The first novel I wrote using Scrivener was Her Demonic Majesty, my 2011 NaNo Novel. It was really the first thing I ever started from scratch in Scrivener, and it was really a great experiment for me, because I was learning the software as well as learning how to lay out a story.
The thing I loved most about Scrivener then was the Corkboard, which was a virtual way of taking note cards that represent the chapters and pinning them up in a sensible order. This was an easy way to outline a story, to set up metadata to keep track of when things were suppose to happen. I spent two weeks getting the novel outlined, getting pictures set up for characters, developed small bios on characters, even laid out pictures within the binder of places where chapters took place.
A year and a few hundred thousand words later, I was ready for my 2012 NaNo Novel, Kolor Ijo. It wasn’t as large as Her Demonic Majesty–it was about seventy-two thousand words, compared to eighty-six thousand for Demonic Majesty–but in a lot of ways it was a far bigger story. It was one of my Indonesia horror stories, which meant it took place in another country. There was research on weapons and people and creatures, and I needed to get a good idea about the look of the city of Makassar. It also covered a much larger time frame: almost a month of time, where as her Demonic Majesty took place over a three-day period. The one thing I learned how to use this time around were embedded websites that accessible from inside Scrivener. I hooked up Google Maps to a text file, and when I needed to look streets in the city of Makassar, I’d do a split screen and start looking about in the other side of the world.
My meta information was getting a bit more detailed: I was keeping track of time frames within each chapter. There was more happening, more action and interaction. In short, there was a lot more story even if it wasn’t as long as my last NaNo Novel.
By the end of May, 2013, I’d already decided I was going to write The Foundation Chronicles: A for Advanced, but there were thinking I knew I’d need to work out before I started working on the story. It was going to end up a big story, with a large cast of characters. I was also going to move away from the idea of doing a single card and writing information under it as a chapter; I was going to break up my chapters into different scenes, something I’d done with my novel Transporting.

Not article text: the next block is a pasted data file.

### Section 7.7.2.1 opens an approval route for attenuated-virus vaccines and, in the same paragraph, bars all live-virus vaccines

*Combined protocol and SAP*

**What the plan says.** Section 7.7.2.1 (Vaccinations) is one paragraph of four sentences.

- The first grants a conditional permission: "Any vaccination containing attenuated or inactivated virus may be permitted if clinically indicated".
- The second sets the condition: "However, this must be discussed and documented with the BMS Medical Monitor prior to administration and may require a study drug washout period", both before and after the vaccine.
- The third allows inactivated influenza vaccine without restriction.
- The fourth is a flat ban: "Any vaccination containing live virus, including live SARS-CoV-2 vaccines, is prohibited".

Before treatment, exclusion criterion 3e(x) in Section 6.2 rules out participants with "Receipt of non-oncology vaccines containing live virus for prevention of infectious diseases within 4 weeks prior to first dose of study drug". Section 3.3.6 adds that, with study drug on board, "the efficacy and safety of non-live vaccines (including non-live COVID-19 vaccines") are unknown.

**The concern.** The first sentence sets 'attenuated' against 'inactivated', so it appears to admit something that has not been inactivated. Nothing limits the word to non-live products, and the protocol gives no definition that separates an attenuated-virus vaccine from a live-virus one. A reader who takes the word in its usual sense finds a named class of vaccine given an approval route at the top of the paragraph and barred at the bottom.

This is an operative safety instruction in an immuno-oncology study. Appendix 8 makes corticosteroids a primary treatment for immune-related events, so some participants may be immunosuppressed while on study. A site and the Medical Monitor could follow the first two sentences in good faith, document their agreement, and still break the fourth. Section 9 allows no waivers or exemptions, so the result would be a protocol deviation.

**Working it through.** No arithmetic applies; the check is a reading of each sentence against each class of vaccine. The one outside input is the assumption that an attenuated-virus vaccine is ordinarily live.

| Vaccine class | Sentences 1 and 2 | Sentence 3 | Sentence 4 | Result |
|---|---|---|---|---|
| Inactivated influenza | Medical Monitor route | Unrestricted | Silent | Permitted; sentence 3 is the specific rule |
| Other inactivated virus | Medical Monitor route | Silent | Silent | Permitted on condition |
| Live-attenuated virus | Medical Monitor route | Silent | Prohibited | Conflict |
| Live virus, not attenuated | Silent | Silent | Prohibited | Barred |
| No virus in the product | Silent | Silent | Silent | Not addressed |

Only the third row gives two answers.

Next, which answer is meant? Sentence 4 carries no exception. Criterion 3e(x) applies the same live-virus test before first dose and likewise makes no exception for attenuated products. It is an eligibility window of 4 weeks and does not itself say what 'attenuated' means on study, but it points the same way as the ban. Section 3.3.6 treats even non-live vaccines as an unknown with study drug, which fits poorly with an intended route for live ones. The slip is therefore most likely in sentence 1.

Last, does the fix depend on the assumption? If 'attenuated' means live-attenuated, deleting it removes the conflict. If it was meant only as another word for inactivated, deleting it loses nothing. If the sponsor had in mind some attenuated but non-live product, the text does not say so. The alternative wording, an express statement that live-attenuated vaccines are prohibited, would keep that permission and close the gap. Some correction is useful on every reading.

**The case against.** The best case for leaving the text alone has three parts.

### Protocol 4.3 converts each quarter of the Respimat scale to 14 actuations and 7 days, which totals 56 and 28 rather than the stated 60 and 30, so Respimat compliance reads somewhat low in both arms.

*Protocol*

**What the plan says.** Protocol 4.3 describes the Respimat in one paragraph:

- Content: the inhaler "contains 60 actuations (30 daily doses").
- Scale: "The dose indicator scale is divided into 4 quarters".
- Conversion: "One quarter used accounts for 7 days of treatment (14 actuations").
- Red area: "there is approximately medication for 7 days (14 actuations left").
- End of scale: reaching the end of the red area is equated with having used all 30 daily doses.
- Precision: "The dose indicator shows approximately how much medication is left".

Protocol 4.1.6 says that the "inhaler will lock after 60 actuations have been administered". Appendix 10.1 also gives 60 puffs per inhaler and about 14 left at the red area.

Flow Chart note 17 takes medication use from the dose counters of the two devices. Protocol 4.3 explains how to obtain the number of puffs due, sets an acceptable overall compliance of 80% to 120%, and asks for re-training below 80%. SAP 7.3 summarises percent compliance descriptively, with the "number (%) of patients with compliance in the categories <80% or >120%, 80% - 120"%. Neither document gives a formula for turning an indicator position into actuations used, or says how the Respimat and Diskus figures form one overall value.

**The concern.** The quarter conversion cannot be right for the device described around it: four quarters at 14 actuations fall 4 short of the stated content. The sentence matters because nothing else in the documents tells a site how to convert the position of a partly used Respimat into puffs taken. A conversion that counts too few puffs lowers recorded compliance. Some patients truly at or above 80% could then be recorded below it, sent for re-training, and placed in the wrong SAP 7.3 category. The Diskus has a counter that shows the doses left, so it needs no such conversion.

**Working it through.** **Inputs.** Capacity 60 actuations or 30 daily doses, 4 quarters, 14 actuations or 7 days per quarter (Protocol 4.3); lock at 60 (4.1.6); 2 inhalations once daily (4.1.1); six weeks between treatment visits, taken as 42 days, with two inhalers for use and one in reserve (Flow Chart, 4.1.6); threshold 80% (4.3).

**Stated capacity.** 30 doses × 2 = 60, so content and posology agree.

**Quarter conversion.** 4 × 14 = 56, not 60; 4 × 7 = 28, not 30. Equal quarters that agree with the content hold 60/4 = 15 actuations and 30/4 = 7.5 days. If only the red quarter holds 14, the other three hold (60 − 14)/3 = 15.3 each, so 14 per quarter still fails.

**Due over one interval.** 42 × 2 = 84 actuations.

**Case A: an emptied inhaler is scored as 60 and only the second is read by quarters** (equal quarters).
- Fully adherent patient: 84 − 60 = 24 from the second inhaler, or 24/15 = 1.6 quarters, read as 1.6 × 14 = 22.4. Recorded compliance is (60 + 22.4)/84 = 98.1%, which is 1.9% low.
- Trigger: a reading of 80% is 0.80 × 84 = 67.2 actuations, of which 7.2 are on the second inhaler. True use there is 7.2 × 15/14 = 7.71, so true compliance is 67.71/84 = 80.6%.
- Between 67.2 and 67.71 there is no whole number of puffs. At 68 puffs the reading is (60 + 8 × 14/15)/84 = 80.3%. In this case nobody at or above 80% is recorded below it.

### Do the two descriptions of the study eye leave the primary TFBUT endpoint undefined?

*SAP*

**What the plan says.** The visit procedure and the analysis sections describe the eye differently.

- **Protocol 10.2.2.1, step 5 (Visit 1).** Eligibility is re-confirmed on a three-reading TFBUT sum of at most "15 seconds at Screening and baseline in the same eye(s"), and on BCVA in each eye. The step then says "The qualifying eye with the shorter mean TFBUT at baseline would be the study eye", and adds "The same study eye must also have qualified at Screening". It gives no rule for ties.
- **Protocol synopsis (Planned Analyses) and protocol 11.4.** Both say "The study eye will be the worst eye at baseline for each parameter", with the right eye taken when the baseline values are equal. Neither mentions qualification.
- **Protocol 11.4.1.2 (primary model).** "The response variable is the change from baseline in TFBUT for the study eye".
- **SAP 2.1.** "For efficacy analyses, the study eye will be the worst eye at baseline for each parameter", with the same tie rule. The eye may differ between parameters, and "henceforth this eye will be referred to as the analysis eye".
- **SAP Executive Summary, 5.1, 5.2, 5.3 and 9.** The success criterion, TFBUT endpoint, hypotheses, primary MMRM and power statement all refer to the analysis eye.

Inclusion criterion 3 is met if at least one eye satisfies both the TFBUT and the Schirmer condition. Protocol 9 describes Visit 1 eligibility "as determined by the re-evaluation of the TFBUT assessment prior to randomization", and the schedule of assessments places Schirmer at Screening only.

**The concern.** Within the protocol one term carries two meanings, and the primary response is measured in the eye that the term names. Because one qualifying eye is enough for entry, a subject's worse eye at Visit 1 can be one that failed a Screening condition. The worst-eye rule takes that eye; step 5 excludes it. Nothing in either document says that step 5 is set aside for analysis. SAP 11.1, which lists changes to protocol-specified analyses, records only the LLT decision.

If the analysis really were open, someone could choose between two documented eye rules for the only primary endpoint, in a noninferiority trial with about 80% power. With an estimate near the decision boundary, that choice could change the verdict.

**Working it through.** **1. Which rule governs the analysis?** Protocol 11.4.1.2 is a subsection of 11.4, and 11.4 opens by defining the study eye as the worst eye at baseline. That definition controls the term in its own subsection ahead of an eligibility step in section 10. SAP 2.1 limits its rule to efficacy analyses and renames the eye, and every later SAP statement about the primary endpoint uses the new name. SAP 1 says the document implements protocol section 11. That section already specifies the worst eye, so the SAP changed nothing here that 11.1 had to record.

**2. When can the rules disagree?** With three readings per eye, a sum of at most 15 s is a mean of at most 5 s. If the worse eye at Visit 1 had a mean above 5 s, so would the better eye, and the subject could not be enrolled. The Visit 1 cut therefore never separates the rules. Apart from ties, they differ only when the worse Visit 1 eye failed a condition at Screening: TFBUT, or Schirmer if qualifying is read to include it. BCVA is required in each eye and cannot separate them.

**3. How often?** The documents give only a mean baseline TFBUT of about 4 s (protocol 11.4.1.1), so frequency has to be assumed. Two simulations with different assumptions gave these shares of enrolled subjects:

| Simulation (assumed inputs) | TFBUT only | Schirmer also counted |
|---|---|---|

But Transporting was a retro-fitted novel: I’d begun writing that in Word about twenty years before, and never tried writing something like that from scratch. I needed some practice to get my new NaNo Novel in shape without having to learn while writing. I was going to write something before hand, do it as part of The Foundation Series, and play with characters I already knew. I could write about a part of school history that was never thought out in detail.
This is where I stepped away from the Corkboard and moved into Outline mode in Scrivener. One of the advantages of Outline mode is being able to see your story laid out, top to bottom, and that allows for a lot more precision when trying to plot out things. When I did The Foundation Chronicles: The Scouring, I wasn’t using time line software: it had the time line within my outline, laid out on each chapter/scene card. I was also able to laid out a lot more information on each section and chapter/scene, and see it all at once should I require.
There is a lot of information there: dates, times, people, even weather conditions. When it was all over my Camp story, The Foundation Chronicles: The Scouring–which was meant to be about twenty thousand words total–ended up a fifty-three thousand, one hundred word lead-in novel. I love what I wrote, though I had one person tell me I need to cut the first two sections of the story because it didn’t “move fast enough” for her, and she wasn’t interested in hearing that if I cut all the information, the rest of the story wouldn’t make any sense, and another person told me the battle was “too long” and “they’d never read any batter sequence of twenty-five thousand words”. But those are stories for another time . . .
This is what helped me reach the point where I could write my current work in progress. And by the time I was ready for NaNoWriMo 2013, I had other software I could use as well to get work my story into shape–